By Roberta Attanasio, IEAM Blog Editor
Air pollution not only threatens the future of our climate by significantly contributing to global warming, it also causes some of our most common illnesses, accounting for 1 in 8 deaths worldwide. It’s an invisible killer that is globally responsible for 36% of deaths from lung cancer, 35% of deaths from pulmonary disease, 34% of deaths from stroke, and 27% of deaths from heart disease, according to the World Health Organization (WHO).
Although the problem is noticeably heightened in low- to middle-income countries, it’s still alarmingly present in high-income countries. In the U.S., air quality started to improve with the Clean Air Act of 1963 and the establishment of the Environmental Protection Agency (EPA) in 1970. The Clean Air Act amendments signed in 1990 required the EPA to set the National Ambient Air Quality Standards (NAAQS), or exposure limits, for six principal pollutants considered harmful. The standards, which are periodically reviewed and can be revised, are necessary to protect the U.S. population—especially children, elderly people, and people affected by cardiovascular disease. Hundreds of thousands of cases of serious health effects have been prevented each year by the implementation of the Clean Air Act and the NAAQS.
However, the “State of the Air 2017”, an in-depth report published by the American Lung Association that is based on air quality monitoring data collected in 2013 – 2015, found that despite continued improvements there is an unrelenting increase in dangerous pikes of fine particulate matter pollution. It also found that nearly four in 10 people in the U.S. live in counties with unhealthy levels of either ozone or fine particulate matter.
Results from a recent, comprehensive study published in the prestigious New England Journal of Medicine show that—even at levels below the current national standards—there is a strong correlation between increased risk of premature death and exposure to ozone and fine particulate matter. In other words, the current standards may not be sufficient to protect the U.S. population from adverse effects. Ozone, a gas that irritates lung tissues when inhaled, and fine particulate matter (or PM2.5, tiny particles of dust and soot measuring less than 2.5 µm that can lodge deeply in lung tissue), are two of the NAAQS six principal pollutants. Both pollutants are produced as a result of emissions from vehicles, power plants, and other major sources of combustion.
In the NEJM study, scientists used data from federal air monitoring stations and satellites to compile a detailed picture of air pollution at the level of individual zip codes. Then they analyzed the effects of very low levels of air pollution on mortality, using data from more than 60 million Medicare beneficiaries obtained between 2000 and 2012. The results show that if the level of PM2.5 could be lowered by just 1 microgram per cubic meter nationwide, about 12,000 lives could be saved every year. Similarly, if the level of ozone could be lowered by just 1 part per billion nationwide, about 1,900 lives would be saved each year.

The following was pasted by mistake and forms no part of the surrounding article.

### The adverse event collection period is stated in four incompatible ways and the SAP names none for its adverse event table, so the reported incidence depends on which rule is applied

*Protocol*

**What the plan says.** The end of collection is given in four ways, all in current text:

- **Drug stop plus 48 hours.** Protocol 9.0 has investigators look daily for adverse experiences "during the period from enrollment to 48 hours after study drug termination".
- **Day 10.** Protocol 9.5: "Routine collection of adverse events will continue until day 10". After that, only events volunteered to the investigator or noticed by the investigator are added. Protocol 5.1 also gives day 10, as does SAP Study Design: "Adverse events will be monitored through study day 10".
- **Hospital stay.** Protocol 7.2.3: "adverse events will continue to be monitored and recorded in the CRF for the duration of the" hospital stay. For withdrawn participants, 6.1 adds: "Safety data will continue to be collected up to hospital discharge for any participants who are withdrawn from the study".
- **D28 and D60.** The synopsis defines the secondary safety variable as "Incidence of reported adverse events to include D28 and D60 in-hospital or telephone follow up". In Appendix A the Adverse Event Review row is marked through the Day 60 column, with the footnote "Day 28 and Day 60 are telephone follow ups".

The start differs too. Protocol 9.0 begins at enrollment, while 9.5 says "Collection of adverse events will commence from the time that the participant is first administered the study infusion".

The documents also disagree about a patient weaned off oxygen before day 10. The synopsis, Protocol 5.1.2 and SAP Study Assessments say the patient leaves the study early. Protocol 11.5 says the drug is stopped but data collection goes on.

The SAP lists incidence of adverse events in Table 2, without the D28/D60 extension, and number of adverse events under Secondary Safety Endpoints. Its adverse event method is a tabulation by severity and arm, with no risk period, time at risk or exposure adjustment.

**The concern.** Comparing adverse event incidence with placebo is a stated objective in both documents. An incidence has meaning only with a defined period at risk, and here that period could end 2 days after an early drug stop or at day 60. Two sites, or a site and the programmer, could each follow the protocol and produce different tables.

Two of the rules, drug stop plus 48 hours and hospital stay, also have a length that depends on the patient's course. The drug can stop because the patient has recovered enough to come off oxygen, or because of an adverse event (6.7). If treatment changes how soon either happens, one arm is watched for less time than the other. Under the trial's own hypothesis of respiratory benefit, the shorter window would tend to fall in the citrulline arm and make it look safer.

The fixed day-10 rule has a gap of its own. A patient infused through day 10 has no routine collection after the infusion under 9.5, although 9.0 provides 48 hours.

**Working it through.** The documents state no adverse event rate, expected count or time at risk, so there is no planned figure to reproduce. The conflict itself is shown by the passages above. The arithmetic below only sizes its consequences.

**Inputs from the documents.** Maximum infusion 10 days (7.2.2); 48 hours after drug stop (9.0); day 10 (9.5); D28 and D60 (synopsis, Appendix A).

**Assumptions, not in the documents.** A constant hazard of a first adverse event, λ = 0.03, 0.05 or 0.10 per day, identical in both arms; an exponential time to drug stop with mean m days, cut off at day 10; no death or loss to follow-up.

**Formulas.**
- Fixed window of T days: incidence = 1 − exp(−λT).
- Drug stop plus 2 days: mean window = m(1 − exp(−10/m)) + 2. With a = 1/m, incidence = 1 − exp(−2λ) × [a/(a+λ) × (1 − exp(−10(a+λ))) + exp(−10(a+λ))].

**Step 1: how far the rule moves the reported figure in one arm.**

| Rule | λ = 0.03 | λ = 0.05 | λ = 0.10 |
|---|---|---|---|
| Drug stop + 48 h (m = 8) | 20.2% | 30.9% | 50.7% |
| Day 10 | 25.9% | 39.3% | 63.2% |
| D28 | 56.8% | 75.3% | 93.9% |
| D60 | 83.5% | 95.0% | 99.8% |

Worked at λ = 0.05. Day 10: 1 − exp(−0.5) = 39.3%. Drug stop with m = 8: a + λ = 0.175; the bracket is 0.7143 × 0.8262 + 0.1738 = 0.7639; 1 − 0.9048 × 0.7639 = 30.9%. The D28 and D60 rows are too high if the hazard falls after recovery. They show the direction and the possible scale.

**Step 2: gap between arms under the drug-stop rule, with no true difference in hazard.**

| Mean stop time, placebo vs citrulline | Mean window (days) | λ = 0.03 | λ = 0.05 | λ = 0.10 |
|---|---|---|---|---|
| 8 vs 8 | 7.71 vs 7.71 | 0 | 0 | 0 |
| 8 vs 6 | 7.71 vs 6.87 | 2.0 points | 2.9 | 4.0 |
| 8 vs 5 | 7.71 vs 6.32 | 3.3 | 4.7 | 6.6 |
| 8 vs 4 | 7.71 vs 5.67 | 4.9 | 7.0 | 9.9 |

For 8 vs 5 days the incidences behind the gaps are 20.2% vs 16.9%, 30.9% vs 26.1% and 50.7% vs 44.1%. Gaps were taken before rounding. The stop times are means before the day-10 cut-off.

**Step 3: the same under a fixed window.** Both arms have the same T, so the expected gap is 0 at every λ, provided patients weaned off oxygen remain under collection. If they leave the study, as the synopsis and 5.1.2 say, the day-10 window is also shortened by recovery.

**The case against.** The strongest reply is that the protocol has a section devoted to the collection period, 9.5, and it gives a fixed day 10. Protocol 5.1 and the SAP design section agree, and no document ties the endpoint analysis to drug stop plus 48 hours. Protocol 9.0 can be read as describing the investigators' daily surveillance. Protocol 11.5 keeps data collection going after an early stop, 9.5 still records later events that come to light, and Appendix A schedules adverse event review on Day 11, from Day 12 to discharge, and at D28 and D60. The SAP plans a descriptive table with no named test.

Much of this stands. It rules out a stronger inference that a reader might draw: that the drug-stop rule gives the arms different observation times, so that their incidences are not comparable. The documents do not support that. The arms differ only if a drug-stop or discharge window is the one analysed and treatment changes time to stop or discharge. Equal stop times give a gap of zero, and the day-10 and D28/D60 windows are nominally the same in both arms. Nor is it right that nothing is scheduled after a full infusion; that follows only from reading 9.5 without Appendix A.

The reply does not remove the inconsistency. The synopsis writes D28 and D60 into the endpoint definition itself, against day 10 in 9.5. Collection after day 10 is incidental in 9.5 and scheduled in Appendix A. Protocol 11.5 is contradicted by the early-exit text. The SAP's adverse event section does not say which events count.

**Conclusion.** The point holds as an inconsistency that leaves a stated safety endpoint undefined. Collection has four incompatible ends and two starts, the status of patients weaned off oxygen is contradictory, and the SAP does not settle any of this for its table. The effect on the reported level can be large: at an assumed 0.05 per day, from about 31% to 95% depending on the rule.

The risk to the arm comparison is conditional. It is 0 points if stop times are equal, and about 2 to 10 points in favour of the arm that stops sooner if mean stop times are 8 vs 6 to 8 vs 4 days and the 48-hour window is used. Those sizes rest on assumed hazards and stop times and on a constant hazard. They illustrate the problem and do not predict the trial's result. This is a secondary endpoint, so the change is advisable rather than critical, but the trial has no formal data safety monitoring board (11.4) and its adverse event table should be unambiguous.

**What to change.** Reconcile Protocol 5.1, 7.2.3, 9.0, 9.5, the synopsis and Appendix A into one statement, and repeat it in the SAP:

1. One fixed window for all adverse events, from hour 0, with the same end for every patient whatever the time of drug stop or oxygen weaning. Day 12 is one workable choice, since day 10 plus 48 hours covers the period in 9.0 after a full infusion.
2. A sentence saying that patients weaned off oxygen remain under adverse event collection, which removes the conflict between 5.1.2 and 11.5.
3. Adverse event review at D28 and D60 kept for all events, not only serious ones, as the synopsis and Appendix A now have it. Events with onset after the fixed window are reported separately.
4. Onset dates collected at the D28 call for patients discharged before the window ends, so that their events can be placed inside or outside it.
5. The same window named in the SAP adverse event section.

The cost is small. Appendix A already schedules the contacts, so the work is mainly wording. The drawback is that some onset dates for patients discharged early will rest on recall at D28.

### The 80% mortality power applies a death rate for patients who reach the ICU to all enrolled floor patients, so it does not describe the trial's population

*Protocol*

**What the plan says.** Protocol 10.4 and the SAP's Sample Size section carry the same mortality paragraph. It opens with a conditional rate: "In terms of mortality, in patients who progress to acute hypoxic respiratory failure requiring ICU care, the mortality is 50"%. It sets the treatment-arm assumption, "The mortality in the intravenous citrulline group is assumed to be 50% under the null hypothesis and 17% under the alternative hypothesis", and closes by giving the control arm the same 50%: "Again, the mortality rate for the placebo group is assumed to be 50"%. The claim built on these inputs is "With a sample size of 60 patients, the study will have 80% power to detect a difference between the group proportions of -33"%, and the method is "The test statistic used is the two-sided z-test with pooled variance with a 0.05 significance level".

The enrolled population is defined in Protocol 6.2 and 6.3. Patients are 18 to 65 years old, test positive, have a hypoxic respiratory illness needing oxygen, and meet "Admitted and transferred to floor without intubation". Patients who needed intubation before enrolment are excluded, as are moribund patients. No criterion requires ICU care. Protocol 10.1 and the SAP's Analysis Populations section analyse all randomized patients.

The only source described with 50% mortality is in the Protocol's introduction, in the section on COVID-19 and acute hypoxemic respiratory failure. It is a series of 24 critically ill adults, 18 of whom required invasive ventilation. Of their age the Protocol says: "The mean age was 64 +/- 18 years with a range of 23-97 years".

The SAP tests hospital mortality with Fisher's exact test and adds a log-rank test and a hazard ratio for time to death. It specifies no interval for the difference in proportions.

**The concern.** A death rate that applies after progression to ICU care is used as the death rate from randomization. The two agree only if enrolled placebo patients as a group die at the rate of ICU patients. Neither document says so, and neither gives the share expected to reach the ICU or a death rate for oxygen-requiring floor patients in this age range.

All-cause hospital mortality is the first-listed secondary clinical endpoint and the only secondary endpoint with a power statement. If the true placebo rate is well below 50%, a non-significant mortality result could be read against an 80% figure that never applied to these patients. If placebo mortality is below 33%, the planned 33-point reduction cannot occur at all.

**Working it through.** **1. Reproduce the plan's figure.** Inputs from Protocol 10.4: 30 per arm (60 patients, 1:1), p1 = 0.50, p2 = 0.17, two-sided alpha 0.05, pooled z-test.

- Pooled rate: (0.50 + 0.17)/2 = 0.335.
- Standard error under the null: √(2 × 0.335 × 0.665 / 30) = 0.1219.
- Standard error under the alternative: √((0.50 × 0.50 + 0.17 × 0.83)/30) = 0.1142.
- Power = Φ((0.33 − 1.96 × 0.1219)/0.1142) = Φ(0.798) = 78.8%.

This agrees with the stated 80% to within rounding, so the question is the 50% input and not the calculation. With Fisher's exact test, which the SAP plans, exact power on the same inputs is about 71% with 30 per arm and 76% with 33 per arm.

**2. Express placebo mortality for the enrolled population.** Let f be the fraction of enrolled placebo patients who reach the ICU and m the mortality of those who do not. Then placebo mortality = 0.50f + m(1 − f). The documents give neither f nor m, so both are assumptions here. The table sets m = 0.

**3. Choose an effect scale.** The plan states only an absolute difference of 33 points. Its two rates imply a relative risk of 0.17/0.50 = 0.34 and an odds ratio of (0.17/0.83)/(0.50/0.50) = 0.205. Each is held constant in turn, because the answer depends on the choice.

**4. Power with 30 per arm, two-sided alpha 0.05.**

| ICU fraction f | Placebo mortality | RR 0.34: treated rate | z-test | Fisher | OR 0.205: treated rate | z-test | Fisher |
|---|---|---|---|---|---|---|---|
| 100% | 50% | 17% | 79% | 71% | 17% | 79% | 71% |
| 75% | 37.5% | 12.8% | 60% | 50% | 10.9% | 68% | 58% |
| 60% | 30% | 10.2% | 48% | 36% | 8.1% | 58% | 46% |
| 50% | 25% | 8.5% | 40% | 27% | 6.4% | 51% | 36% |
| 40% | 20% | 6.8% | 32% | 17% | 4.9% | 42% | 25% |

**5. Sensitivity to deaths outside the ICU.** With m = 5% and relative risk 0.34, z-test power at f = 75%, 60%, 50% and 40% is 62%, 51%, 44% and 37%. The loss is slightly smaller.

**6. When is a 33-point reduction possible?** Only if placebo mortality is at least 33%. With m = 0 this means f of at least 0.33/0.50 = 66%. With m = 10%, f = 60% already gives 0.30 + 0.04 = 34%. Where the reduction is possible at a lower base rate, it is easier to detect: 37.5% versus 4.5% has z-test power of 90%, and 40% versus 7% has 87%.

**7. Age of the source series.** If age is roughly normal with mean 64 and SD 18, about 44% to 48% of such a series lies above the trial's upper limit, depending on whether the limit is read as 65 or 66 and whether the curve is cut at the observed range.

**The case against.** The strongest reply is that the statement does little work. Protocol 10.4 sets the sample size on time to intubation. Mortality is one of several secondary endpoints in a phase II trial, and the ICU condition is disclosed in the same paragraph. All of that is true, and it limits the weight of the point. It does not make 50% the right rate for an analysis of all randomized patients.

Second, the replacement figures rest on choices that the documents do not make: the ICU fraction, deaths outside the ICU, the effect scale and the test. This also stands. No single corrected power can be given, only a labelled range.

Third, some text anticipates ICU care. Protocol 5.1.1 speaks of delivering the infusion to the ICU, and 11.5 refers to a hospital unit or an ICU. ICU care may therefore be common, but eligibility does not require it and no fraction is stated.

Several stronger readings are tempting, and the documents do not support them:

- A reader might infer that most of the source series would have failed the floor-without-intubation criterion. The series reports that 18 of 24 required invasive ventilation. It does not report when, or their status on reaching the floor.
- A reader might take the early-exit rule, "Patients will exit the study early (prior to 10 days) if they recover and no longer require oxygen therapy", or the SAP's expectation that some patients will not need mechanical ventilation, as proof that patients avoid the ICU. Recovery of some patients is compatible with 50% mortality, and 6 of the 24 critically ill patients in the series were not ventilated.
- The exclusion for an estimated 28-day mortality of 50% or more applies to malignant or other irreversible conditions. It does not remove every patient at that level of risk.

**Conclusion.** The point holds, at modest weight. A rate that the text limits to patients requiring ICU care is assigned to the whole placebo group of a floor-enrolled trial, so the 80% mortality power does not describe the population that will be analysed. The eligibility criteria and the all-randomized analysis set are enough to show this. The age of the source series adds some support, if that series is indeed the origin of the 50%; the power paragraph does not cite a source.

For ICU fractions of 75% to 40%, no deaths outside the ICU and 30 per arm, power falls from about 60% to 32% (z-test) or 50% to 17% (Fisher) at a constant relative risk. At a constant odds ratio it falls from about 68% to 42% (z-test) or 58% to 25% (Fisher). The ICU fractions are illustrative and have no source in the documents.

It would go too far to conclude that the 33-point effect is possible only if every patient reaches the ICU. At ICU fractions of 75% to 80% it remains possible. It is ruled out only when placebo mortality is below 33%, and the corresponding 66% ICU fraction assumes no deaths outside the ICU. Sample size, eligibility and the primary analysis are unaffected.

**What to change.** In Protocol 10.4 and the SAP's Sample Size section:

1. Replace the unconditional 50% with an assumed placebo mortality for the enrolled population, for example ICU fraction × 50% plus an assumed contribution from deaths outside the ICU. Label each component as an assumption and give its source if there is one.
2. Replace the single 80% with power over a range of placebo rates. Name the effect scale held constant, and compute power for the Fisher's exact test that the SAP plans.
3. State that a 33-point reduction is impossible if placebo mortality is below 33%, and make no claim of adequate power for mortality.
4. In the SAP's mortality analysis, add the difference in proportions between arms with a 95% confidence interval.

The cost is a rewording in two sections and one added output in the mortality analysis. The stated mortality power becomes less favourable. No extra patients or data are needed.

“This is a study of unprecedented statistical power because of the massive size of the study population. These findings suggest that lowering the NAAQS for fine particulate matter will produce important public health benefits, especially among self-identified racial minorities and people with low incomes,” Francesca Dominici, principal investigator of the study, said in a press release.
Not surprisingly, an editorial that accompanies the published study calls for even tighter regulation of air pollution levels, pointing out that the current administration “is moving headlong in the opposite direction.”
Dominici told The Washington Times: “Indeed, in the last 20 years we have been seeing the level of pollution going down quite dramatically. So what the paper is showing is we need to continue to take this issue very seriously.” She added: “I can tell you for sure what we should not do, which is to take steps backwards toward this issue.”
The undergoing efforts to cut the EPA and roll back policies that limit environmental pollution and climate change may likely have the unfortunate effect of increasing the exposure levels of the U.S. population to air and other environmental pollutants that cause premature death.